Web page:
If you follow people on YouTube you have almost certainly heard about the Digital Millennium Copyright Act or DMCA. This act, meant to act as a copyright protection, often causes some complications for users. YouTubers are particularly vulnerable to it when shady companies decide to try use it to censor bad reviews.
The Electronic Frontier Foundation has in the past raised the banner to try and protect fair use and tackle the concept of archiving old games. Today the EFF is reporting that the Librarian of Congress has renewed and expanded on the protections for fair use of media. What does that mean for us? I’ll let your favourite YouTubers dissect how and if this applies to them exactly.
The most important thing is the exemption to preserve abandoned video games.
From the post:
Archiving and Preserving Video Games
The Librarian granted part of EFF’s new proposal for an exemption to preserve abandoned video games. The new exemption allows players to modify their copy of a game to eliminate the need for an authentication server after the original server is shut down. Museums, libraries, and archives can go a step further and jailbreak game consoles as needed to get the games working again. Disappointingly, the Librarian limited the exemption to games that can’t be played at all after a server shutdown, excluding games where only the online multiplayer features are lost. Still, this exemption will help keep many classic and beloved video games playable by future generations.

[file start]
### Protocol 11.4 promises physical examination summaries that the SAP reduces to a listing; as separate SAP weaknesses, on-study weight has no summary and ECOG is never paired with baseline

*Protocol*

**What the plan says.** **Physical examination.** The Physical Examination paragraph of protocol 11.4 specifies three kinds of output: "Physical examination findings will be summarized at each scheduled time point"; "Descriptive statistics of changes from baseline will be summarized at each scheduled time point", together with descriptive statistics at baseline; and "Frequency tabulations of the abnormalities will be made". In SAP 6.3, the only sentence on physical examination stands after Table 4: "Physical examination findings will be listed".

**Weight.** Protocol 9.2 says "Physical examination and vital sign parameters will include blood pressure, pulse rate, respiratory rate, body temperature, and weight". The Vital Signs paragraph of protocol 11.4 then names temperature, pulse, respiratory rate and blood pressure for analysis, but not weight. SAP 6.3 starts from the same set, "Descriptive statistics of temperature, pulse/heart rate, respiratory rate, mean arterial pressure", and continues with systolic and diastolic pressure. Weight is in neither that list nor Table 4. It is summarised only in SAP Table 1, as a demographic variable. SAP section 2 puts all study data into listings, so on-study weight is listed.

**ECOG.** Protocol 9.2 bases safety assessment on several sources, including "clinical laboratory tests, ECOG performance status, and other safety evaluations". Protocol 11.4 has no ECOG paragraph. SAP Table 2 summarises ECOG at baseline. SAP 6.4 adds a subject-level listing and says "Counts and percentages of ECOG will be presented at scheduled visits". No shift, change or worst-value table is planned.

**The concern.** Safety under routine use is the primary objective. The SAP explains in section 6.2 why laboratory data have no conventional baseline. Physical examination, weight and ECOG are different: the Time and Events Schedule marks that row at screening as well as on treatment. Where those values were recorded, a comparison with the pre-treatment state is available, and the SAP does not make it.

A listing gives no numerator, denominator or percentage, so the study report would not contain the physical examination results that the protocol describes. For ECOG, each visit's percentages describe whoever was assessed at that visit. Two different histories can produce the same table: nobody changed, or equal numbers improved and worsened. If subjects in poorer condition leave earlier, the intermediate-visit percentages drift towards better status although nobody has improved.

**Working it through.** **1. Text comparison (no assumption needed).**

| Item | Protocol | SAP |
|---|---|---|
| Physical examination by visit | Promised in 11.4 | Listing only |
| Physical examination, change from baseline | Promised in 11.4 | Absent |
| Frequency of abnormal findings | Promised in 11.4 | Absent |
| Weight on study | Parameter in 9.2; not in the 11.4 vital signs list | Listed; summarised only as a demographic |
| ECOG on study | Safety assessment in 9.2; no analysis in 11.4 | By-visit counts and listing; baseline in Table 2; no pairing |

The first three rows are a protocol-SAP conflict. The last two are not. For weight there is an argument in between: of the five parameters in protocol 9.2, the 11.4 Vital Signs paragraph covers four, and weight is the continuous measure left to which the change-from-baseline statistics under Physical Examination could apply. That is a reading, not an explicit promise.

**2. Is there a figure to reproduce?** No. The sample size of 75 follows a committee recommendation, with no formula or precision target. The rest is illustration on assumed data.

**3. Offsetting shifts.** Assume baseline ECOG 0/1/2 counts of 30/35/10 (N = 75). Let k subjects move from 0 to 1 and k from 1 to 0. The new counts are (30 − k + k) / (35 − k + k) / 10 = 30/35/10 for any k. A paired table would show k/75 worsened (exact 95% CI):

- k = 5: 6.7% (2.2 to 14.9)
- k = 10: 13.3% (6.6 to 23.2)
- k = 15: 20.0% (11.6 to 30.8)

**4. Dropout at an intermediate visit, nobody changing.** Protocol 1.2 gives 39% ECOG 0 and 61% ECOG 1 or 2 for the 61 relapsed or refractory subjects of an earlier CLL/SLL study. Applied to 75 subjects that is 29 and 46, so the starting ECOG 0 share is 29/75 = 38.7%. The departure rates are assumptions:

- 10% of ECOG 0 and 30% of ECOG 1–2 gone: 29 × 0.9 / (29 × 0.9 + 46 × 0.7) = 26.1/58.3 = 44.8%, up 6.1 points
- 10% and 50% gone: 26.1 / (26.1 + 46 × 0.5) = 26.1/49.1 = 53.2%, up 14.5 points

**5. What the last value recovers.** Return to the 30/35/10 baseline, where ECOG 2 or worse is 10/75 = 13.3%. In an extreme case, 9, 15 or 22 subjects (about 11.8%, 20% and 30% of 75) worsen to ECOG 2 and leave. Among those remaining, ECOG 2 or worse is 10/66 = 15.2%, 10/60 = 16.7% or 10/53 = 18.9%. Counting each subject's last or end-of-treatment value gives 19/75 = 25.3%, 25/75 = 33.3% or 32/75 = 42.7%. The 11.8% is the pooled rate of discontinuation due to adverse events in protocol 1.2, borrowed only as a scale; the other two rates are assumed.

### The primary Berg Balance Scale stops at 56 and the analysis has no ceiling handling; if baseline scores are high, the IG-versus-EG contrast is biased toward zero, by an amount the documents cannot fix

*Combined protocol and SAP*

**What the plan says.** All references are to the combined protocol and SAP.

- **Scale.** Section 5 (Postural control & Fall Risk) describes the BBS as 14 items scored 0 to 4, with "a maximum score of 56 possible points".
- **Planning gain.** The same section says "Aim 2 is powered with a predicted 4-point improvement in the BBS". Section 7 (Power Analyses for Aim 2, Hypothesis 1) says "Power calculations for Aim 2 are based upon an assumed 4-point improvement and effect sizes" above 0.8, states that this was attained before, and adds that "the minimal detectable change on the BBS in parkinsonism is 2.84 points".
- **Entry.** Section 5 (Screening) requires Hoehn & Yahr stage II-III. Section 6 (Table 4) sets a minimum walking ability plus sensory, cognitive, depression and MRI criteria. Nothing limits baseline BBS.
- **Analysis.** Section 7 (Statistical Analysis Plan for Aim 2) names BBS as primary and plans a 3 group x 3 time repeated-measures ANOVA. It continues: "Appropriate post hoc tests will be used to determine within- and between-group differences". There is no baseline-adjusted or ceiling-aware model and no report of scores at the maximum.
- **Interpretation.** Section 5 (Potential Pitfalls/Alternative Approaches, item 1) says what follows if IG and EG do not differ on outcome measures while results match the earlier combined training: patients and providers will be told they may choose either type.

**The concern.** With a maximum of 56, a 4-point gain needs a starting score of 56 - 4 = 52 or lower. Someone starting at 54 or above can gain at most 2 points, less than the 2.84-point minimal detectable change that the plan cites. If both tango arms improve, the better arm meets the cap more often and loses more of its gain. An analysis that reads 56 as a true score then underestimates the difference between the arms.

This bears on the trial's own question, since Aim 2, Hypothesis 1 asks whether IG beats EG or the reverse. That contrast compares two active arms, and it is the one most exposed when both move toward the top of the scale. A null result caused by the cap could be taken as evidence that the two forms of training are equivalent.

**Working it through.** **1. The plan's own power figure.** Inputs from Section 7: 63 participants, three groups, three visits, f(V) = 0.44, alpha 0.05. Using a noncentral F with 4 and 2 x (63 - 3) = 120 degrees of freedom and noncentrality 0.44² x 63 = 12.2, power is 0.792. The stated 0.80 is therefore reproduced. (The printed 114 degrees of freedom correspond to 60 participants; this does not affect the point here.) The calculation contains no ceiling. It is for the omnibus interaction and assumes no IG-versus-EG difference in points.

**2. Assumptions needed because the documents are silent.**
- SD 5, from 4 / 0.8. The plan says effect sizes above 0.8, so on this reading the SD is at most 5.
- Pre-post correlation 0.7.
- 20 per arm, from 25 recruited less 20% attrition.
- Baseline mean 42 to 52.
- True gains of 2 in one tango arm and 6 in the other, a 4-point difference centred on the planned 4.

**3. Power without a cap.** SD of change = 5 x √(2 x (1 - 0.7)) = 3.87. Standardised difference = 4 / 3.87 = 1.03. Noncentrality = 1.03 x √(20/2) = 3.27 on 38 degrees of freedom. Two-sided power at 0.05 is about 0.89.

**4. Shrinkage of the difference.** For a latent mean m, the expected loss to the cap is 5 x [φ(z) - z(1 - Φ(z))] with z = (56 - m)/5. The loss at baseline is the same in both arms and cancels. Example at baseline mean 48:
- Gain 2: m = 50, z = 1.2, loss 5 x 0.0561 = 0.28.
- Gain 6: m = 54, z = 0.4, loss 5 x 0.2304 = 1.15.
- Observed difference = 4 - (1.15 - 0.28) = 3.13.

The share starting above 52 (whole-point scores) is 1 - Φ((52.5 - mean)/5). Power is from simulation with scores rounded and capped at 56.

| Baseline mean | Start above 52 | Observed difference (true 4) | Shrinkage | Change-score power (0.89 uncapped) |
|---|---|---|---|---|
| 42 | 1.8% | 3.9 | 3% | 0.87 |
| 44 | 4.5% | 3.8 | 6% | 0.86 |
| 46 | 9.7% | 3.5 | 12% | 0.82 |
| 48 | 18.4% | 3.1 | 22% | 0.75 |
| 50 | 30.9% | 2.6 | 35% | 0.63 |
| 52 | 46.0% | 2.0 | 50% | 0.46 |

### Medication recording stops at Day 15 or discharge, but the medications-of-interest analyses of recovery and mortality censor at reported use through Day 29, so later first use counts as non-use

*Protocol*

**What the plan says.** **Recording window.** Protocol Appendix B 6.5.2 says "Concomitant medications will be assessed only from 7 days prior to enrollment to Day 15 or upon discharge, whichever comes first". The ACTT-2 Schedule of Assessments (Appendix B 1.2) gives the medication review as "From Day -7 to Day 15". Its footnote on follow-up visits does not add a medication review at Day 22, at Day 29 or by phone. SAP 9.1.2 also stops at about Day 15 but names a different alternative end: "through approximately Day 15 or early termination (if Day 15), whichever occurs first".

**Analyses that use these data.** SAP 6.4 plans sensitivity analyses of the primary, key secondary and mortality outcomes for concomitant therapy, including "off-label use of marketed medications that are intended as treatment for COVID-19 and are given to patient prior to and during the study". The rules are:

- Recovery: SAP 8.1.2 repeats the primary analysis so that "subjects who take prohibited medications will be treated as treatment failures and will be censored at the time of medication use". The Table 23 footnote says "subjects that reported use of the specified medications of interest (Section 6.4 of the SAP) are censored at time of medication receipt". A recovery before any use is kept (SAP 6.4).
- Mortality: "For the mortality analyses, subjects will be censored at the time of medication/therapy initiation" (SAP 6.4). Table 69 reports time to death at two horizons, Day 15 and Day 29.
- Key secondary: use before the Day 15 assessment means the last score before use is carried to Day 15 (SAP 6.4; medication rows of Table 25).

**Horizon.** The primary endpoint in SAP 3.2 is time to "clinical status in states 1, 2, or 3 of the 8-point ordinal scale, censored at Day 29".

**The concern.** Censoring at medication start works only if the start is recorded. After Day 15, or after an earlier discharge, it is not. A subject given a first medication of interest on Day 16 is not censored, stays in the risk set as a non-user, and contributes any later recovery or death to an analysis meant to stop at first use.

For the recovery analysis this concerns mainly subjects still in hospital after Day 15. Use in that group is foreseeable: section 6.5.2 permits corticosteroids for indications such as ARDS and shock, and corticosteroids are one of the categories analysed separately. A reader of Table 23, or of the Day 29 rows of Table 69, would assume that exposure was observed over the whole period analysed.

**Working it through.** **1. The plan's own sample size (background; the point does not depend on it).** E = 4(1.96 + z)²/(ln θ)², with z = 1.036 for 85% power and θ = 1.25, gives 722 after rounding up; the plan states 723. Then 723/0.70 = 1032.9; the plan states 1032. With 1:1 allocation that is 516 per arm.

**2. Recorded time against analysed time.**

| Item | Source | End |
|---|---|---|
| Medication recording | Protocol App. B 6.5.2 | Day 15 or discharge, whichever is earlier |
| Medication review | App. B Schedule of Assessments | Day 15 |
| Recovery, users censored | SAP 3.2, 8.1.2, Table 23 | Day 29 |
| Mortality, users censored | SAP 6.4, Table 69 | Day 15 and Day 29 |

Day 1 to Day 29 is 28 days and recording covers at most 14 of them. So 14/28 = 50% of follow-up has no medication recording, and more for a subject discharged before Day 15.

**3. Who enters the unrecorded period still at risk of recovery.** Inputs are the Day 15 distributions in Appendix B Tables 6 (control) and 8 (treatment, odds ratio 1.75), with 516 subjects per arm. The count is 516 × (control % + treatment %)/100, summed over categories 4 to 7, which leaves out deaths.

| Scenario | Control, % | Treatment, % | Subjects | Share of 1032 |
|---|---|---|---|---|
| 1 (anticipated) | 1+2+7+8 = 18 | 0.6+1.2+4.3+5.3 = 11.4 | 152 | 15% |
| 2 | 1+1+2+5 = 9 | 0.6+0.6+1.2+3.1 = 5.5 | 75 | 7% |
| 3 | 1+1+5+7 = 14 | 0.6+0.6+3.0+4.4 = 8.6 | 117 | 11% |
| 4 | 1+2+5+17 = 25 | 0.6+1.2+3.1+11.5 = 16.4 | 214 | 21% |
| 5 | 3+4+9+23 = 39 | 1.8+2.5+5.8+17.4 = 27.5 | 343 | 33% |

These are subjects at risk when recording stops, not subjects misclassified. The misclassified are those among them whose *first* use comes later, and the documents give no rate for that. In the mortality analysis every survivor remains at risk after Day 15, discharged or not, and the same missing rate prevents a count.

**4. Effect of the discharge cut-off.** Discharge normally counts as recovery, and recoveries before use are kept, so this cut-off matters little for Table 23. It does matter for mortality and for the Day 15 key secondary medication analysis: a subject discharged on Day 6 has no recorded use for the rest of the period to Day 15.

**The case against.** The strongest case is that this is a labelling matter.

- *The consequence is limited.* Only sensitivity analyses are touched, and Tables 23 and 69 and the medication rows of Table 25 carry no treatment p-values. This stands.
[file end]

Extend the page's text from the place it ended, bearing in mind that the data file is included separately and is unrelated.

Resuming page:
This means that people in the US can legally bypass the DRM in order to access single player and local multiplayer on games but sadly the provision doesn’t yet cover MMOs. Here’s hoping that the EFF might be able to continue that good fight and gain a method for some much beloved closed games to come back from the dead.
You can read about this exemption and more on the others in the Library of Congress DMCA exemption document.
Source: EFF BlogRelated: City of Heroes, Closure, News, Star Wars Galaxies